Published on People Move

Visualizing Global Remittances – Big Data Mapping of Bilateral Flows

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Global flows of cross-border remittances exceed $500 billion in money transfers across a dizzying array of bilateral corridors. With over 200 countries, send-receive combinations exceed forty thousand. Moreover, the variables that drive these cross-border flows hinge on a multitude of factors from migration flows, economic growth, historical connections and more. In short, it’s an explosion of diversity that can be hard to fully comprehend and envision.

In an effort to better understand bi-lateral remittance flows and identify patterns across the various financial connections, McKinsey & Company leveraged data from the World Banks’s 2011 bilateral remittance database that estimates flows across 215 countries and combined that with big data visualization techniques to map global remittance flows. Attached here are a series of graphics that encompass send and receive volumes globally and for seven major regions – Africa, Asia, Australia & Oceania, Europe, Middle East, North America, and South American. 

From this perspective on cross-border remittances, several trends become more visible. Here are a few:

Inter-regional flows: For many large regions with multiple countries, remittance flows concentrate on inter-regional flows among neighbors. For Europe, roughly half of flows occur within EU countries. Asia, Africa, and the Middle East also exhibit high degrees of proximate remittance flows with varying intensity

Diaspora roots: For many large markets, the outbound flows of remittances map closely with the immigration heritage of those markets. U.S.-based flows link strongly to Europe and Latin America. Flows across Asian countries flow heavily into mainland China and Hong Kong given the substantial overseas Chinese populations across the region. Middle Eastern flows reach deeply into Asia.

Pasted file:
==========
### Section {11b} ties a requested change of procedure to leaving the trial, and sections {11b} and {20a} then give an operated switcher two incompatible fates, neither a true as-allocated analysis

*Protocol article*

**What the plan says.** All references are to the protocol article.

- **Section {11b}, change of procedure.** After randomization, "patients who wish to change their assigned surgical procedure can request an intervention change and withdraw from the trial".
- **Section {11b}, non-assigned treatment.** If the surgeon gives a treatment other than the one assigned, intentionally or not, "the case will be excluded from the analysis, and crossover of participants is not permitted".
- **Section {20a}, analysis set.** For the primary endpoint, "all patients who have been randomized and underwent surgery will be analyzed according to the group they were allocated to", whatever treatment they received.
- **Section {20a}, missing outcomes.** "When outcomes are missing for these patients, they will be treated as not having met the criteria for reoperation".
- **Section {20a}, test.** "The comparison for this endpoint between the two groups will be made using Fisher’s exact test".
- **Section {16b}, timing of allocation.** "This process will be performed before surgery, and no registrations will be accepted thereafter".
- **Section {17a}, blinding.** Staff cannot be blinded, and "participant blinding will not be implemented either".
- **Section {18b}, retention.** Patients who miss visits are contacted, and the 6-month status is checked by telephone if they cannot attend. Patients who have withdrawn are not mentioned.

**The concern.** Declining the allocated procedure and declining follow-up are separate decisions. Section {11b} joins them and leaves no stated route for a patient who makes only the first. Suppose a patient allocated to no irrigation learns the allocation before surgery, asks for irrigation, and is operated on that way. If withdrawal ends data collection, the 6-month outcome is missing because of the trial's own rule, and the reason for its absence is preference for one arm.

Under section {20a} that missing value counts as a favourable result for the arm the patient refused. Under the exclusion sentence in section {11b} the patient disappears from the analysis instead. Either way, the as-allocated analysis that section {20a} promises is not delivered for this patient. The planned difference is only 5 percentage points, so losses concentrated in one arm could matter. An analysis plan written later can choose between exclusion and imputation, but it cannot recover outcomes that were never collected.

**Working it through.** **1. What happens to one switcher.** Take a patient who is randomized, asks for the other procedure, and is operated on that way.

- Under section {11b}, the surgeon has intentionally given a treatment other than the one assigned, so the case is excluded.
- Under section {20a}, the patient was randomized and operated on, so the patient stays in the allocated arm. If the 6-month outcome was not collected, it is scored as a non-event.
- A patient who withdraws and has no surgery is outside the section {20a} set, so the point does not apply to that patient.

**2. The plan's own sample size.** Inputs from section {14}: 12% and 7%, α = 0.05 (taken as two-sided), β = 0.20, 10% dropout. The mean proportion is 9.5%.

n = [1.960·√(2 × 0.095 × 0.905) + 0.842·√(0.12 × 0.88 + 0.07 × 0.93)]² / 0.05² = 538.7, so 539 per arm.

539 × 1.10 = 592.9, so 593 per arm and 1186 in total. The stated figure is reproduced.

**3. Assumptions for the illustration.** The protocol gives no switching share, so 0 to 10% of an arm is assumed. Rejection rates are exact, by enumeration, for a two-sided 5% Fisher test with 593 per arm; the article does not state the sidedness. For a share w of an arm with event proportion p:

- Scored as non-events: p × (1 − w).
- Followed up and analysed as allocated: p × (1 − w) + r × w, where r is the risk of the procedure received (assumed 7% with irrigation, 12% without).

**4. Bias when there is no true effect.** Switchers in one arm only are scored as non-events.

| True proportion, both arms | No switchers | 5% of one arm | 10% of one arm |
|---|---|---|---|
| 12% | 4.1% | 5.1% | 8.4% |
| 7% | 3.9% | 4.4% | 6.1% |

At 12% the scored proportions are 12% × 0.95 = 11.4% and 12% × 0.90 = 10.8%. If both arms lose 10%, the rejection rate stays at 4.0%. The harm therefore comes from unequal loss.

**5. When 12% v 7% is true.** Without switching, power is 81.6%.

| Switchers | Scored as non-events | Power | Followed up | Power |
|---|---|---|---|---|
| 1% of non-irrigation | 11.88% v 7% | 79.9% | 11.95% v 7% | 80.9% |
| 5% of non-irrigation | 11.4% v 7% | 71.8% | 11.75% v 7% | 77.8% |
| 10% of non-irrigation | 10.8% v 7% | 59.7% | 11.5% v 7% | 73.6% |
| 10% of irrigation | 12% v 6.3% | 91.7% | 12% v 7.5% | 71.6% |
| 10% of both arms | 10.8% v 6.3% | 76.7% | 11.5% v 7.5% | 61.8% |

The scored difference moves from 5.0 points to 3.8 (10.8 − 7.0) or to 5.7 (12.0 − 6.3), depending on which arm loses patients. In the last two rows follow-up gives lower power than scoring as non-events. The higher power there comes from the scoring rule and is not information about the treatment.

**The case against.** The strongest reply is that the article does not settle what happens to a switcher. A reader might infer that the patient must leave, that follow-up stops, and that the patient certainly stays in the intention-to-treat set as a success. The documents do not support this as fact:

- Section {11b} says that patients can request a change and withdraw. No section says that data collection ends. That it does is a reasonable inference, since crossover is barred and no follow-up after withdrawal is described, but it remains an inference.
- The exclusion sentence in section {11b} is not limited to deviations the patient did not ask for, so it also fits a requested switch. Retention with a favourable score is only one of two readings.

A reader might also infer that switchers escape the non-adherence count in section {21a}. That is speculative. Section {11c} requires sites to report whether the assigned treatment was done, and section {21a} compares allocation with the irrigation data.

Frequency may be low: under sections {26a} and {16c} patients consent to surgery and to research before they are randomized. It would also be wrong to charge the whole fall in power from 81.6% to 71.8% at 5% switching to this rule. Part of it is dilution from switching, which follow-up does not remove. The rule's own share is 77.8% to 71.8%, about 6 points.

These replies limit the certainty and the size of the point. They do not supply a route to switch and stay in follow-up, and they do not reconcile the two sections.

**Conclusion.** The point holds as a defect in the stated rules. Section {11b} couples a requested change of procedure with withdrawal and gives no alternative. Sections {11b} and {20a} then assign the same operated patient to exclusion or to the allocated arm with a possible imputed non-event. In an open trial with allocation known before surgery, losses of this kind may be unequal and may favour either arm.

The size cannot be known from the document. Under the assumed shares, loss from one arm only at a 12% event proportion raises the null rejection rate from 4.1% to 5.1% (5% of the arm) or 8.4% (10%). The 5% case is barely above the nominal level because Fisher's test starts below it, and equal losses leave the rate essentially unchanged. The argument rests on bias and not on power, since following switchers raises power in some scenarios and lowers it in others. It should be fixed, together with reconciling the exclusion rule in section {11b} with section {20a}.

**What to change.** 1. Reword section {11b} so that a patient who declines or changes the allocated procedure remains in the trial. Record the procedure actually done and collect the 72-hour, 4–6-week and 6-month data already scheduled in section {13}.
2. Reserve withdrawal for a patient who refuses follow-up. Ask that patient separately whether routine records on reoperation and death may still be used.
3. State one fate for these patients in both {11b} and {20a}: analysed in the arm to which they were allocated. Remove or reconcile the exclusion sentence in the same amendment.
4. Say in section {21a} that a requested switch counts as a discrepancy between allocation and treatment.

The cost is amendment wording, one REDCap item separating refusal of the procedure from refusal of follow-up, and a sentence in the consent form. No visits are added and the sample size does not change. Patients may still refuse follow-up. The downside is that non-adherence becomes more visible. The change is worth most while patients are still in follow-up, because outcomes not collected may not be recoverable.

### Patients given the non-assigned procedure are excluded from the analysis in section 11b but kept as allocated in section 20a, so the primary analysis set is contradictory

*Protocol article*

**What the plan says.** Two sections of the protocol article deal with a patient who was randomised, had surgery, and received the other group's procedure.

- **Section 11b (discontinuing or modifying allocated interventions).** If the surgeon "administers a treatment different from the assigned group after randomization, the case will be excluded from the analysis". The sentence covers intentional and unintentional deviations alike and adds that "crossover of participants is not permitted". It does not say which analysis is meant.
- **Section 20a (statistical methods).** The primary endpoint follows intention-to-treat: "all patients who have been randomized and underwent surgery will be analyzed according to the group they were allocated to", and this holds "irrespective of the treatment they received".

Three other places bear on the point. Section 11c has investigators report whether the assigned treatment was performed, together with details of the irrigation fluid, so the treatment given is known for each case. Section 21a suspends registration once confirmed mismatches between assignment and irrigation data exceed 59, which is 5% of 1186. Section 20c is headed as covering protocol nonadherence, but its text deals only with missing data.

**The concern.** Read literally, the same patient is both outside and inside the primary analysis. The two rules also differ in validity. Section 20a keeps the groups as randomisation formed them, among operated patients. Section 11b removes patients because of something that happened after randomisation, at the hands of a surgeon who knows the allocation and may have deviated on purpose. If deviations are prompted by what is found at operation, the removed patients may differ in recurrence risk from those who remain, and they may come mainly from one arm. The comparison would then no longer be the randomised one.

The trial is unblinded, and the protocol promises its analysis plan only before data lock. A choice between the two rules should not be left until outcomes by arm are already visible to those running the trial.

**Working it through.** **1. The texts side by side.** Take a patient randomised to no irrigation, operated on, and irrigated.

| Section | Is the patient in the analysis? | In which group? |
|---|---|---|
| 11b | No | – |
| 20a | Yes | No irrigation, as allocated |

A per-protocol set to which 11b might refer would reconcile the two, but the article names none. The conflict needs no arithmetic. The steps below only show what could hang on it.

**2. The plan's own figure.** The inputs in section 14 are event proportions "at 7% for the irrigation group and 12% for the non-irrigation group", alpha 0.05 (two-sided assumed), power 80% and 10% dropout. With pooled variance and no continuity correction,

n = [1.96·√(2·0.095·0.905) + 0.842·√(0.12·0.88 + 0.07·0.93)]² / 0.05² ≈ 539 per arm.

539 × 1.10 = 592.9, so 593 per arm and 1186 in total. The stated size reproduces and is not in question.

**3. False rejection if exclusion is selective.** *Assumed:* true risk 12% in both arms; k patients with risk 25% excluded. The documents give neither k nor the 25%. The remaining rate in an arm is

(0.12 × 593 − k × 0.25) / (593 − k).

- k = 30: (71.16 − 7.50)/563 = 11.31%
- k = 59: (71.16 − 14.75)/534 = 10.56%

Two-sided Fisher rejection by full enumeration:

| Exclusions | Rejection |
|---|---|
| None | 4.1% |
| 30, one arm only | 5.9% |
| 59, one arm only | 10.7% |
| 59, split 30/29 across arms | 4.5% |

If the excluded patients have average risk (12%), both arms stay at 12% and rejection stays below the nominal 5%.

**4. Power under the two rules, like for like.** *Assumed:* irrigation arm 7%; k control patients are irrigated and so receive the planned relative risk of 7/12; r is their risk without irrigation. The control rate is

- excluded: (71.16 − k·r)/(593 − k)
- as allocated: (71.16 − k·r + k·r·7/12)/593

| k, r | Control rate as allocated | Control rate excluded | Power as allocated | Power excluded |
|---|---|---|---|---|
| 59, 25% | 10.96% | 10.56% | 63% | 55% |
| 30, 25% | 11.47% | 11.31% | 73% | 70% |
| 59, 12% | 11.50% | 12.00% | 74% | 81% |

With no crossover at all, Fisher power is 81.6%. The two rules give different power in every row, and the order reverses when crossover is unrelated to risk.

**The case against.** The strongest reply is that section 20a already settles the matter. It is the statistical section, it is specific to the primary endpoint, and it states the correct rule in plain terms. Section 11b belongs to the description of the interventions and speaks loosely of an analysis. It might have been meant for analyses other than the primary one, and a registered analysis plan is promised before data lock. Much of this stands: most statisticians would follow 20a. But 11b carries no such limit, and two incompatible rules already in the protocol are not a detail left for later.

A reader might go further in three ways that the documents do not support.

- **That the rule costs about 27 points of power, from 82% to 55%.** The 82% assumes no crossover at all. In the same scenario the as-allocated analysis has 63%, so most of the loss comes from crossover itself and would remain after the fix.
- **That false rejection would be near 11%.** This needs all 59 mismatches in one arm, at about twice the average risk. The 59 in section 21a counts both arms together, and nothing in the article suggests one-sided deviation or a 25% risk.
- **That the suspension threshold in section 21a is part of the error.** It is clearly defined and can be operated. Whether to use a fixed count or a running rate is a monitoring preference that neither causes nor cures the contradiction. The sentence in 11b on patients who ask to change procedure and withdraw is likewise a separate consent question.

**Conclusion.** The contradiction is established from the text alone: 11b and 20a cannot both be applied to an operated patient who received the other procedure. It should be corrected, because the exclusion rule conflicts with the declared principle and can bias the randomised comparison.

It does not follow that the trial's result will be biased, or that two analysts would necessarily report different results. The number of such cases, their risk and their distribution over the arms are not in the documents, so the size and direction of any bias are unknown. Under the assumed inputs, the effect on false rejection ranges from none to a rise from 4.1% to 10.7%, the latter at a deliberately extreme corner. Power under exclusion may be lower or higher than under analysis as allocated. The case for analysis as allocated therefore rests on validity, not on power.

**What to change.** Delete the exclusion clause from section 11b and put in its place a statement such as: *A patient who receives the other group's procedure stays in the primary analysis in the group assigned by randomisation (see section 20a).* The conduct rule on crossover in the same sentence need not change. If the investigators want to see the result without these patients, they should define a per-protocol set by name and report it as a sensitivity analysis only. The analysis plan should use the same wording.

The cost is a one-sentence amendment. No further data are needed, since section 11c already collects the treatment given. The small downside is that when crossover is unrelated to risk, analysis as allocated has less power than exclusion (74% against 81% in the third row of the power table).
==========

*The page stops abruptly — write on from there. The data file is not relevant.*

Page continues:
Concentrated Hubs: While nearly all countries see some remittance activity, there are clear beacons that attract the lion’s share of volume from across the world. These magnet markets – China, India, Mexico, and Philippines – see a torrent of inflows from around the world.

At McKinsey, we find this graphic tool to be an elegant way of distilling the vast complexities into a form more easily understandable. In addition, it can be simply beautiful to contemplate and fascinating to absorb. We are pleased to share it more broadly with the community of researchers, service providers, academics, and policy makers. Please feel free to use these graphics in your work and contact us with any questions.

Finally, the big data visualizations have been made possible through the talented design skills of Joshua Gross, Principal at Planetary (


Dan Ewing

Sr. Expert, McKinsey & Company

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